We are using transactional replication in SQL Server 2014 with one master (publisher), 1 distributor (dedicated server), and 3 slaves (subscribers).

All writes are made to master and reading is done from one of the 3 subscribers.

My issue is that if you make a insert/update/delete and the page is refreshing the update isnt there yet. There is a 1-4 sec delay until subscribers are updated which will confuse the user as the row inserted/deleted/updated but isn't reflected on the subscribers yet...

We are considering going for peer-to-peer replication, but it seems to be an overhead with IDENTITY which goes back to write to one but it will also take too much time to replicate...

What could/should we do?

3 Answers 3


What could/should we do?

Discard the assumption of synchronous replication and redesign your application accordingly. Replication was never designed for this. Latency of hours can happen and you should design accordingly.

None of the existing SQL Server technologies, including Availability Groups readable secondaries in synchronous commit mode, make a guarantee of synchronous propagation of changes to replicas/secondaries. the only place from where you can read back your own changes and be guaranteed to see your own changes is the publisher/primary, where the changes were made in the first place. Any expectation to the contrary is folly.

  • Do you have any suggestion on "design app accordingly"? Links, tips to give me a direction to investigate furthuremore? I can't see how there could be any alternativs right now... Thanks!
    – Rovdjuret
    Dec 2, 2015 at 15:57
  • 1
    Review your UX/UI. You'll see that many interactions are OK to read from (potentially) stale replicas. Some reads must guarantee up-to-date (usually reads that show the effect of a write from the same session) and those you redirect to the primary. Otherwise, abandon scale-out and embrace scale-up. Dec 2, 2015 at 21:01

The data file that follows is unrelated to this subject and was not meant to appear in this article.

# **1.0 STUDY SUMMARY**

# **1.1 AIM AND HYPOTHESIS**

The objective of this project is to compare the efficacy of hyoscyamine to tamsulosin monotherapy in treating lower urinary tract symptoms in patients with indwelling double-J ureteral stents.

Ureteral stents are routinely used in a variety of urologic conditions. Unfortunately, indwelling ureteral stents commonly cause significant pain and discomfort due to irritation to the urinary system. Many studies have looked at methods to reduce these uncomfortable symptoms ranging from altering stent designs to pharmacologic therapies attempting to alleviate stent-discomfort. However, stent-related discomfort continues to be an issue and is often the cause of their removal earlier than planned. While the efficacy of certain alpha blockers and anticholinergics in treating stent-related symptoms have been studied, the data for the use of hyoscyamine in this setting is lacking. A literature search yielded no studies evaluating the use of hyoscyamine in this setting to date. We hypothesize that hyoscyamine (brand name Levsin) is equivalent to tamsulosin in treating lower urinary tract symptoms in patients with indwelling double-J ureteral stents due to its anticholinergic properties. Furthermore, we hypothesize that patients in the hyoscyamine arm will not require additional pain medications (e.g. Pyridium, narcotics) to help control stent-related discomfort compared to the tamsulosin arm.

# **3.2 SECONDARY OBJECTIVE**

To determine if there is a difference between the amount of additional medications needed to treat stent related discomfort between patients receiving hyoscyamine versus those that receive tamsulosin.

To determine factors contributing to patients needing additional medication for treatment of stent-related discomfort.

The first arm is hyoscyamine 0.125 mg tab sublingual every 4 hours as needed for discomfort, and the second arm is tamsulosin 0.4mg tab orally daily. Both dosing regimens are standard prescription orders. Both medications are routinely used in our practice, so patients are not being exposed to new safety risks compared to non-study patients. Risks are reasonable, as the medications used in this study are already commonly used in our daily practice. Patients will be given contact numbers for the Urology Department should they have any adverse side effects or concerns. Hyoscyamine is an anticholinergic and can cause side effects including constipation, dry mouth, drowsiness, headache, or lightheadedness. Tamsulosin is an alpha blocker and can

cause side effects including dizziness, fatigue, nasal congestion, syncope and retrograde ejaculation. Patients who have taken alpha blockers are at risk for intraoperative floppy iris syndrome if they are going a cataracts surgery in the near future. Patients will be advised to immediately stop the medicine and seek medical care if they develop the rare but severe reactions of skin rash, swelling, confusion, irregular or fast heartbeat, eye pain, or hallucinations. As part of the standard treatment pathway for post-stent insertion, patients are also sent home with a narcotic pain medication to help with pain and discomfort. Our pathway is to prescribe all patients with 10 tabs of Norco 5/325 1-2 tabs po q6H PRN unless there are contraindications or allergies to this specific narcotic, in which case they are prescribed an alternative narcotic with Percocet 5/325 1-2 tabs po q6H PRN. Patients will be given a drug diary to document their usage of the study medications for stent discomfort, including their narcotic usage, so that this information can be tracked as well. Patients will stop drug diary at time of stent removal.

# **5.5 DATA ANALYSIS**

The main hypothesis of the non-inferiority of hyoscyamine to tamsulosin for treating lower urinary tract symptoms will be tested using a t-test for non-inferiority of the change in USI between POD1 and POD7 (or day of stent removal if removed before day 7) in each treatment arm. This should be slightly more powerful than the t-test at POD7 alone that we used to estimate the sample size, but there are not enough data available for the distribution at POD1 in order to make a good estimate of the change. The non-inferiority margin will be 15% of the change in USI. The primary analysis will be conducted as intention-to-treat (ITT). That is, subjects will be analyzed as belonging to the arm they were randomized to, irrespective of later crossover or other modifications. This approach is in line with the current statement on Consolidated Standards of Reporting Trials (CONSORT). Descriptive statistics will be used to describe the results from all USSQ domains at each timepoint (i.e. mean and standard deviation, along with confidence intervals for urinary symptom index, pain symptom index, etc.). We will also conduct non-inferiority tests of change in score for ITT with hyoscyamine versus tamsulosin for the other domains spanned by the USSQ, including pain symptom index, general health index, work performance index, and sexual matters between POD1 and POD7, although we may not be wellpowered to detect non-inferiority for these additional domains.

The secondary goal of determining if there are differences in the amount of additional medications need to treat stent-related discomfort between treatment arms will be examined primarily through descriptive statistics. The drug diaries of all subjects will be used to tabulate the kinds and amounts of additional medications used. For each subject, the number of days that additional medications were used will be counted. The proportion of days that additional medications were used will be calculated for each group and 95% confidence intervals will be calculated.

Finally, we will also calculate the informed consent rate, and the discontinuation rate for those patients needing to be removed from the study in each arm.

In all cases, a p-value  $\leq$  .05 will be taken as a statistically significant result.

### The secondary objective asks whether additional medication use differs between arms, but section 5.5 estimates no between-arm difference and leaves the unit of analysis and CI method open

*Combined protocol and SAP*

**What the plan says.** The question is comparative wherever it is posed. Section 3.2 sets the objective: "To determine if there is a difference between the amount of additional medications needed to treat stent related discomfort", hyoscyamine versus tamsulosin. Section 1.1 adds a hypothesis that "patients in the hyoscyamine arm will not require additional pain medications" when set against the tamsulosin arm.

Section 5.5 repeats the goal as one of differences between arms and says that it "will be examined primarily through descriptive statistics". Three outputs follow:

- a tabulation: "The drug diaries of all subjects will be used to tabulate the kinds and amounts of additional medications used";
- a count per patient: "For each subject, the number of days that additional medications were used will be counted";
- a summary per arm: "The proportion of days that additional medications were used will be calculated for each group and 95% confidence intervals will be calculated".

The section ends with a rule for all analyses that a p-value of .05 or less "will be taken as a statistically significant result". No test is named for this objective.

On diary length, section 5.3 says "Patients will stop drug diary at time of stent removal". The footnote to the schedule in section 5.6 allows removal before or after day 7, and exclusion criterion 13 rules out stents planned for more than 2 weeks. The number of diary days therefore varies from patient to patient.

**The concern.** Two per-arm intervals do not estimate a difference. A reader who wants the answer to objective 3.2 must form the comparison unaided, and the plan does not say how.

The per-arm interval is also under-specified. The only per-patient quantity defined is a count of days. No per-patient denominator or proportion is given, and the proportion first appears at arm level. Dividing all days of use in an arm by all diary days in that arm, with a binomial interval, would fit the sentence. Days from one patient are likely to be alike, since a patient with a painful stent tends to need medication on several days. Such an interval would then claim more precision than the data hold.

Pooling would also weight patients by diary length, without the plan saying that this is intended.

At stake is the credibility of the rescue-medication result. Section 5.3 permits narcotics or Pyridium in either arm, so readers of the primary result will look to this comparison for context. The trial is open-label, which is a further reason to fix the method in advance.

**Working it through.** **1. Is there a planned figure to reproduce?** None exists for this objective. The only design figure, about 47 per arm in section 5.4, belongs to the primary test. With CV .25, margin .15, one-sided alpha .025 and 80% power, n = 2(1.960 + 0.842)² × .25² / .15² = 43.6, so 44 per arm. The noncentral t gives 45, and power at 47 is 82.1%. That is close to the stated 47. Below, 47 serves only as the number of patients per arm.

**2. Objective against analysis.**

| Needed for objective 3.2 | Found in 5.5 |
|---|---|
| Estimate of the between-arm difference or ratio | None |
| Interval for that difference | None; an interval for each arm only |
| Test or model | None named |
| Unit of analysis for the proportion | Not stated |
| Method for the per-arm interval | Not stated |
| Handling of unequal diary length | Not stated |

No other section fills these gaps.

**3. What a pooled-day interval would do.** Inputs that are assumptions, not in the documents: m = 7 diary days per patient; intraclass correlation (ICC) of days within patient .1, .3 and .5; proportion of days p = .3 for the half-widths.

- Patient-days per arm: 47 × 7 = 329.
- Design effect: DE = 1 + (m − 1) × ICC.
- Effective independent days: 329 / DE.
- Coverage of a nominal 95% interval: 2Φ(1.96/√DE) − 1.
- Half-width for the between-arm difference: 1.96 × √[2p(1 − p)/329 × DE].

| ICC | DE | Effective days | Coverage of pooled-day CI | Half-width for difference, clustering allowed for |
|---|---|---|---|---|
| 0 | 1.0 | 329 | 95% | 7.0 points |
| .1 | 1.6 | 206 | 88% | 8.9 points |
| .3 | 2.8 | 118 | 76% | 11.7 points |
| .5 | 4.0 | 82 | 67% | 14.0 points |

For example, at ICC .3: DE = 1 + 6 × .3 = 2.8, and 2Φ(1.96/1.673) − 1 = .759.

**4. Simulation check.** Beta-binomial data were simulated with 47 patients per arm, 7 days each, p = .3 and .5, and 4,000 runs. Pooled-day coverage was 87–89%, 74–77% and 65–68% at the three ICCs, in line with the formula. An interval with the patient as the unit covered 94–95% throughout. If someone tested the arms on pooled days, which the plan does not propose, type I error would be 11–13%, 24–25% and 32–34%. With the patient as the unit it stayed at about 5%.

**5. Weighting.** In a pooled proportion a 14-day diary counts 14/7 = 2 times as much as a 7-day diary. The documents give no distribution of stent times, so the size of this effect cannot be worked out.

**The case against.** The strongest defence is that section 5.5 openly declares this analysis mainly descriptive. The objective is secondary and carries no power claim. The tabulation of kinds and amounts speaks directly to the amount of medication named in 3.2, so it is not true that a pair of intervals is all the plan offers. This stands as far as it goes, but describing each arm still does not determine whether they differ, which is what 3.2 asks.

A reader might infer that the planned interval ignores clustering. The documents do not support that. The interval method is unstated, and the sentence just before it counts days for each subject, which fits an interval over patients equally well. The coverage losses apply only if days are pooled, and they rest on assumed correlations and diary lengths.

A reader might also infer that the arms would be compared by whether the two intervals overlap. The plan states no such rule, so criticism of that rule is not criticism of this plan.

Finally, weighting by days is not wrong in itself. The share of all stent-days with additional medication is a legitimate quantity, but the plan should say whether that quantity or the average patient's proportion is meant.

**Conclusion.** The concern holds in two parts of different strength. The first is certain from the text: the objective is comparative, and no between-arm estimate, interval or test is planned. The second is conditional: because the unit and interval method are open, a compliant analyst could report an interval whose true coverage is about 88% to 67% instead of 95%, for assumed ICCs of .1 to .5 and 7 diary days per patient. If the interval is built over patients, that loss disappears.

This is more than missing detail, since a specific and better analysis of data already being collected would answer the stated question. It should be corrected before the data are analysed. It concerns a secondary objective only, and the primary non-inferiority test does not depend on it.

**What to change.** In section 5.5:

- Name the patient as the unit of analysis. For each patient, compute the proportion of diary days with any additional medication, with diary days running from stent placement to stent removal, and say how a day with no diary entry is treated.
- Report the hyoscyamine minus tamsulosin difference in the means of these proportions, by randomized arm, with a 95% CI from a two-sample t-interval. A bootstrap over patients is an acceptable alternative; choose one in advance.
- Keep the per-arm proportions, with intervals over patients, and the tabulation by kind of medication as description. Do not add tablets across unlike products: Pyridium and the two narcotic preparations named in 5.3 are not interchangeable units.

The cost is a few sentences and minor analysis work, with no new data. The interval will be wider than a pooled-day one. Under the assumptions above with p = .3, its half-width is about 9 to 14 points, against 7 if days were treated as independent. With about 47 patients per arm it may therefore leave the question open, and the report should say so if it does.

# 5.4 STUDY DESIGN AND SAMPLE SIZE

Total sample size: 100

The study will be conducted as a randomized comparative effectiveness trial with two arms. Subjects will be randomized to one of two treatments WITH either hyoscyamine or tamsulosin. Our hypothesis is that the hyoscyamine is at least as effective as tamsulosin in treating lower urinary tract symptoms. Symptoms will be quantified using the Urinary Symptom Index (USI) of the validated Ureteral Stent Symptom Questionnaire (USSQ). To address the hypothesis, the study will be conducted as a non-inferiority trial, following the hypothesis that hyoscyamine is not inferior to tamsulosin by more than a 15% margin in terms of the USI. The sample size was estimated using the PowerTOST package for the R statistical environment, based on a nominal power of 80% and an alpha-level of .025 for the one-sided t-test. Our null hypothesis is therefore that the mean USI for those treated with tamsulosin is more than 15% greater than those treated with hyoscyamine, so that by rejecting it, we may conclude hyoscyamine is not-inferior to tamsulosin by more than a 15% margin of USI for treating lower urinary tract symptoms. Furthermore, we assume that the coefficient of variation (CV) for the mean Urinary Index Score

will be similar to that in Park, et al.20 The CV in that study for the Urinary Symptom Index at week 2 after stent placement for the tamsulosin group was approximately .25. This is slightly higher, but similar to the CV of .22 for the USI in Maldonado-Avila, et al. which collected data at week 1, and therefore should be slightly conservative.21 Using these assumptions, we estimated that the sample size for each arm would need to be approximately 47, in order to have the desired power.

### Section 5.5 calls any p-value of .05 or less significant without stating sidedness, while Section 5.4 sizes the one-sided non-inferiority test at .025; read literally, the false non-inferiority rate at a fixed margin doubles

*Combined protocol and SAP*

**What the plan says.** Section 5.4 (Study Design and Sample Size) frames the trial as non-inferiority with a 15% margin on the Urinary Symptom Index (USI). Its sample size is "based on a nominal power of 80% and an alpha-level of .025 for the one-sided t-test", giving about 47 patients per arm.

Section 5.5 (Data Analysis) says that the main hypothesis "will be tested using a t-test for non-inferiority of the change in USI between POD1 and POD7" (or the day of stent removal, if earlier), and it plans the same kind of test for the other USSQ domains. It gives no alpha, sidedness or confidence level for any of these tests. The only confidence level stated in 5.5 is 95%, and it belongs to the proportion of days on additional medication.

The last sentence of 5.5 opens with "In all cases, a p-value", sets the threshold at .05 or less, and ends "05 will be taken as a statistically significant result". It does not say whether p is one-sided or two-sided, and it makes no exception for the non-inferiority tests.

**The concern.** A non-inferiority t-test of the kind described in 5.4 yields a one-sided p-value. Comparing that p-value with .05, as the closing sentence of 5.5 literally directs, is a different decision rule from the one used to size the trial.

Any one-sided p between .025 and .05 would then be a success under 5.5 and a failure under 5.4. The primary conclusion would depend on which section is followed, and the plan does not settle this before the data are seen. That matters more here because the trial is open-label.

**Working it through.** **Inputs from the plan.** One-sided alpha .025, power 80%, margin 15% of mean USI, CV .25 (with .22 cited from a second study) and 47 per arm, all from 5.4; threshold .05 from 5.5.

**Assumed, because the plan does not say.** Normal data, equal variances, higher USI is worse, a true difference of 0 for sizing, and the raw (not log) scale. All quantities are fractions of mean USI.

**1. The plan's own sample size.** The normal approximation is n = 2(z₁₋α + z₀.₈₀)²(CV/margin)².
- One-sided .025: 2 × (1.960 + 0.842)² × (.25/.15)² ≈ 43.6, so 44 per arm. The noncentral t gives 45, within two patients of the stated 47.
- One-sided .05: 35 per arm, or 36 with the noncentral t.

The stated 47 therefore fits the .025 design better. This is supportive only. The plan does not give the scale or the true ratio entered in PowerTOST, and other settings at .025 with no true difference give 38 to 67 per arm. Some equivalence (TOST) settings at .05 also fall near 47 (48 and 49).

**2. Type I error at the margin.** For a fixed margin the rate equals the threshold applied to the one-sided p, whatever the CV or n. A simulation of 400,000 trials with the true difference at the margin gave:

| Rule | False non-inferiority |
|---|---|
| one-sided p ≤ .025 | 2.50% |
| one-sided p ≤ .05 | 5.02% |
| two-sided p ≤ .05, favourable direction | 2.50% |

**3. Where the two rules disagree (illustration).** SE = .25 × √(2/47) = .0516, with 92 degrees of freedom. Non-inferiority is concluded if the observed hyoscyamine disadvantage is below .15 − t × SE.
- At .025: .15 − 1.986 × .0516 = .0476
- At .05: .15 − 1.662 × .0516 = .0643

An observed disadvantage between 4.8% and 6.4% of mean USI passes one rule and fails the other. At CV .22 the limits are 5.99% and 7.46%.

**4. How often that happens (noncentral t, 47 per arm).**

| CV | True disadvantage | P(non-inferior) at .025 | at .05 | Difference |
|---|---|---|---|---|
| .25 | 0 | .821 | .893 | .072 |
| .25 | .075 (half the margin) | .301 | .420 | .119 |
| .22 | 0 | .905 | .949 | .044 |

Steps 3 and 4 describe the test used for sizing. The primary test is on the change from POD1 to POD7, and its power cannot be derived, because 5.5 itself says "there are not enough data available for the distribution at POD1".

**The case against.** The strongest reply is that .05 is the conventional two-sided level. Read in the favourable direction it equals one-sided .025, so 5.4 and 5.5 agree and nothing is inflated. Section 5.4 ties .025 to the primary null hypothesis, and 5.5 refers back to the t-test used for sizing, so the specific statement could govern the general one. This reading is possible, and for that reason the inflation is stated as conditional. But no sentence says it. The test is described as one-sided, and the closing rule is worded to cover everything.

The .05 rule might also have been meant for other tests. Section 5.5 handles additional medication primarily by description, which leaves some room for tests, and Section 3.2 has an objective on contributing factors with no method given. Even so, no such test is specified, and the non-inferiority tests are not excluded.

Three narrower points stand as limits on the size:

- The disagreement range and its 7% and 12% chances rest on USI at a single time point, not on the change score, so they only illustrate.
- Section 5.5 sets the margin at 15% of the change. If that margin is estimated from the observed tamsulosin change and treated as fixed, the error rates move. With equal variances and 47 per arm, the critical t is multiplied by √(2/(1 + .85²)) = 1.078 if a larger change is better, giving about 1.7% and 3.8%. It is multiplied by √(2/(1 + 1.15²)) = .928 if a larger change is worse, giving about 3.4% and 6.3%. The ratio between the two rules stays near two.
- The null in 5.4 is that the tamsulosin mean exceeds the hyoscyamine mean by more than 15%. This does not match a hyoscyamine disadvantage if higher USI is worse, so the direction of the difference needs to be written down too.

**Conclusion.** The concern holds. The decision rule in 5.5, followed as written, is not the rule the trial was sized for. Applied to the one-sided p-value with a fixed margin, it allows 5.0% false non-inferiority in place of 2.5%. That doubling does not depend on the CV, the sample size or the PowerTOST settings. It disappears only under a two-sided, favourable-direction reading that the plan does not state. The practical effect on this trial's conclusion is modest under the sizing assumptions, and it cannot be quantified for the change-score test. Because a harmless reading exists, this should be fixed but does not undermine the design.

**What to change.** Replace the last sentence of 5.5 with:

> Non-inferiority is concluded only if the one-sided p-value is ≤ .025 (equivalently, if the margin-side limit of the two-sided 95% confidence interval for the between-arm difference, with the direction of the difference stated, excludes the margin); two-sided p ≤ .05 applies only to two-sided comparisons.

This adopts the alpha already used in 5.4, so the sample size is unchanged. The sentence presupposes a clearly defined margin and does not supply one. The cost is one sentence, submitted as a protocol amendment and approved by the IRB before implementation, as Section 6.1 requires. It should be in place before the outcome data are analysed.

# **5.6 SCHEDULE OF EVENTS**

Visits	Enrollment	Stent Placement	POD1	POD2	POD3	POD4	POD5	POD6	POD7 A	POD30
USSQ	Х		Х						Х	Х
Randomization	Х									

Why do you expect nearly instant replication? That is not in the definition of replication. See the SQL Server Replication page. It says in part: "remember that replication is an asynchronous data-movement process that is likely to have some latency."

If you are using Availability Groups with synchronous connections, the secondary server will keep in synch with the primary as much as physically possible. This is not "instant" but is the design to keep the transactions in synch.

  • I missed out on that as I'm new to this :) Thanks for you reply! Do you have any suggestions to what could be done insted of this? Scale out database with instant response to atleast enduser? Thanks!
    – Rovdjuret
    Dec 2, 2015 at 15:59

Rovdjuret: Do you have any suggestions to what could be done instead of this? Scale out database with instant response to at least end user?

I added a second answer because you asked another question entirely.

What you can do is limited by all the physical factors that prevent an activity from happening instantaneously.

Your customers need to understand that instantaneous does not exist, and that you latency is 1 to 10 seconds, or some such number. Then you endeavor to treat that as real limitation. The universe has rules, you know.

If you want to have things seem synchronous (even though they are not) you will need to enforce a delay someway. [Kludge Alert!]

  1. Schedule a delay on executing the query on the second server of n seconds to give the data time to usually make it across. (Call it computational overhead, if you wish.)

  2. If you keep a transactional time and date (as a datetime2 column) on every row, then you can calculate which rows you will return by using date math to exclude the final n seconds of data.

  3. If use the point 2 philosophy on both the primary and secondary server, then the results on both servers will look synchronous most of the time.

But personally, I would not do any of that.

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